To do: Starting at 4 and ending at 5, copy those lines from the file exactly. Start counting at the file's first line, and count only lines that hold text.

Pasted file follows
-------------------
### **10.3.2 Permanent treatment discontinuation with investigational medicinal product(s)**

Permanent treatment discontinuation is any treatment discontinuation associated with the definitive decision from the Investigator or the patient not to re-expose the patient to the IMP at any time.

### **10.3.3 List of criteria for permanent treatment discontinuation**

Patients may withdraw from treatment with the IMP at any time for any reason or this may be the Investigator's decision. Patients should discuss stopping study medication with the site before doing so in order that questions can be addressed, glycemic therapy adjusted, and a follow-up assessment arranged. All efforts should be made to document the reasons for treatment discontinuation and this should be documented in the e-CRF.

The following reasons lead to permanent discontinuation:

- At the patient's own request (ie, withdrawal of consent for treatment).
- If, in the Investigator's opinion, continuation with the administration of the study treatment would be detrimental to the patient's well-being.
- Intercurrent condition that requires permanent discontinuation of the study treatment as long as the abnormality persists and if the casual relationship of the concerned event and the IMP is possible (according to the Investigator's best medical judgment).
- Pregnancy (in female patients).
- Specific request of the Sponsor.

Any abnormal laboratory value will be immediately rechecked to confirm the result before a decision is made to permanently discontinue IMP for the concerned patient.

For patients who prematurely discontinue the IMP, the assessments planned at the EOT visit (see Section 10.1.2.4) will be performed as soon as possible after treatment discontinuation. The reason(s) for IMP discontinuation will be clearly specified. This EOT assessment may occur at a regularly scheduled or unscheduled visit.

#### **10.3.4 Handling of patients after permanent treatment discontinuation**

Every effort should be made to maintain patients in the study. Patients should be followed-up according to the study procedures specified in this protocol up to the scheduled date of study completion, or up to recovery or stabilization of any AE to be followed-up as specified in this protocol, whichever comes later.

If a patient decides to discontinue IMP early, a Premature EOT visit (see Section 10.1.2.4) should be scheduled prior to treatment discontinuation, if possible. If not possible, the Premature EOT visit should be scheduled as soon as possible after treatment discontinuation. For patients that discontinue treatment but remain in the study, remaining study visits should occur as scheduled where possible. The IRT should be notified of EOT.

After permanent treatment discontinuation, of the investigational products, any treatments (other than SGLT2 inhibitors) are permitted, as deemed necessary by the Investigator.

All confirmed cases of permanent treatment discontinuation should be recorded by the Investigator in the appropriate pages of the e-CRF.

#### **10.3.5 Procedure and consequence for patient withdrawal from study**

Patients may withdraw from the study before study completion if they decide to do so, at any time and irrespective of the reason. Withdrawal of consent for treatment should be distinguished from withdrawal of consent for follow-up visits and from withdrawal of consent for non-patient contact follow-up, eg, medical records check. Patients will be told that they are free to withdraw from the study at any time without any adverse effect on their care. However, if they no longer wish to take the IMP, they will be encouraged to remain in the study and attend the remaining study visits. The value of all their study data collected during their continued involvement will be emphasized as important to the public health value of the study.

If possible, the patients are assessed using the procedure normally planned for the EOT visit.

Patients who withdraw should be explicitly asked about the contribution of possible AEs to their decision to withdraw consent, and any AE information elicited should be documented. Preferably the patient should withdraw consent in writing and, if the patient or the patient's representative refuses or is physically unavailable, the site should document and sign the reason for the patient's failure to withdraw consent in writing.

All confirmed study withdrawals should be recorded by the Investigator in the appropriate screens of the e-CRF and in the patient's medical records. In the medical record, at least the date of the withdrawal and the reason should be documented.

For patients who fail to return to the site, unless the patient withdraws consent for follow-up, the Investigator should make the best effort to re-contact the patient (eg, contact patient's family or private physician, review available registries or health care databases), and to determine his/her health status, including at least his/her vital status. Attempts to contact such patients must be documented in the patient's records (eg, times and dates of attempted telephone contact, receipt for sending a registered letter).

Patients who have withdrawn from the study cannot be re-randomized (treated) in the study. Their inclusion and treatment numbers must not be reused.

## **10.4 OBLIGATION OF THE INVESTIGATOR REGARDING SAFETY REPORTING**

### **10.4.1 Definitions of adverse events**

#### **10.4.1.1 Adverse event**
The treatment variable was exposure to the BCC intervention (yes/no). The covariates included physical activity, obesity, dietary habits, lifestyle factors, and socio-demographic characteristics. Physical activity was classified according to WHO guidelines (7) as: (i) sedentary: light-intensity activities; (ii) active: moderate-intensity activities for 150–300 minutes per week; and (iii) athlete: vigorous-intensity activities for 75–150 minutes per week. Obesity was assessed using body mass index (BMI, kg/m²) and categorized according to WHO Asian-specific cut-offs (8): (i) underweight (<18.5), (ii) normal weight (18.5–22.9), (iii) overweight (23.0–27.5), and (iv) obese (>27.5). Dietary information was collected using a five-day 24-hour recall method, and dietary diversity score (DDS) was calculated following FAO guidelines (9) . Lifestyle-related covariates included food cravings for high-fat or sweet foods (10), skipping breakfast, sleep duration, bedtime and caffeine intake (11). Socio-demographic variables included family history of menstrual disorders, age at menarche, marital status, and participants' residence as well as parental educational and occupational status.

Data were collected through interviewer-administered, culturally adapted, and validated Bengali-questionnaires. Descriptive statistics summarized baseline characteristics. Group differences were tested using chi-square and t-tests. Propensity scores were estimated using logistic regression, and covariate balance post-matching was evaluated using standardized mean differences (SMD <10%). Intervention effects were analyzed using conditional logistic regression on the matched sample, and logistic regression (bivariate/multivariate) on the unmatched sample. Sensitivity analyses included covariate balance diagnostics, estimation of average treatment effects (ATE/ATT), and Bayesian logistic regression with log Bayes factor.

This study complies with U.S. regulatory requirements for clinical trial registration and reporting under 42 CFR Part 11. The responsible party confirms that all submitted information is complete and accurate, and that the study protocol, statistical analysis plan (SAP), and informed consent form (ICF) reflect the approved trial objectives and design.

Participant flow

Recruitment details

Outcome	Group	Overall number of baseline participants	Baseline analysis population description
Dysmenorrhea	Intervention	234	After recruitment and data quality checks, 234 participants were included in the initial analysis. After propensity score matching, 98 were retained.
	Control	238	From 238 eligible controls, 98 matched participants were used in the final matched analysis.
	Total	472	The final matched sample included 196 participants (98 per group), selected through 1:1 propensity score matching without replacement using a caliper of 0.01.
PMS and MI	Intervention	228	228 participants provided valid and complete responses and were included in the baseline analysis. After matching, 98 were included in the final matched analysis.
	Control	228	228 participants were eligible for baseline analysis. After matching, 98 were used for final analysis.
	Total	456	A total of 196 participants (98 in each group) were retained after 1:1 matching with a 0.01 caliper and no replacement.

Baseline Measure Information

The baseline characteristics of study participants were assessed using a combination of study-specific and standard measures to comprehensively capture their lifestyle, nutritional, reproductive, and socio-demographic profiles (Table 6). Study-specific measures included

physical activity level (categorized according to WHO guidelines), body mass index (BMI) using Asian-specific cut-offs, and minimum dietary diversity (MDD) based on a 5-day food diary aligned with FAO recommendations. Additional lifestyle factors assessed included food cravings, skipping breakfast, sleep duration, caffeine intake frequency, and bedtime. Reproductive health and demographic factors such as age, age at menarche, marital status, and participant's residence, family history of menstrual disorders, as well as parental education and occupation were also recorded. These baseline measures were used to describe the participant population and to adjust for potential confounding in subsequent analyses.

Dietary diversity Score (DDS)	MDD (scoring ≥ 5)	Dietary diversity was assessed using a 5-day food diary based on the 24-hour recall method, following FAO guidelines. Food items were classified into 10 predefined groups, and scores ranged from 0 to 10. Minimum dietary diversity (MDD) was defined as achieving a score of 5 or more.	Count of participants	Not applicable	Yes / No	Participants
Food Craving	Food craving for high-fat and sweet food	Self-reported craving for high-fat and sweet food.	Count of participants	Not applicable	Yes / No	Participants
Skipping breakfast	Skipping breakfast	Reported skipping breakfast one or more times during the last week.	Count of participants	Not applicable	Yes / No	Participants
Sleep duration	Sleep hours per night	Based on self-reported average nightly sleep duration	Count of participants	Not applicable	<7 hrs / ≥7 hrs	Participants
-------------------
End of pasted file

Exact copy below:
Patients may withdraw from treatment with the IMP at any time for any reason or this may be the Investigator's decision. Patients should discuss stopping study medication with the site before doing so in order that questions can be addressed, glycemic therapy adjusted, and a follow-up assessment arranged. All efforts should be made to document the reasons for treatment discontinuation and this should be documented in the e-CRF.

The following reasons lead to permanent discontinuation: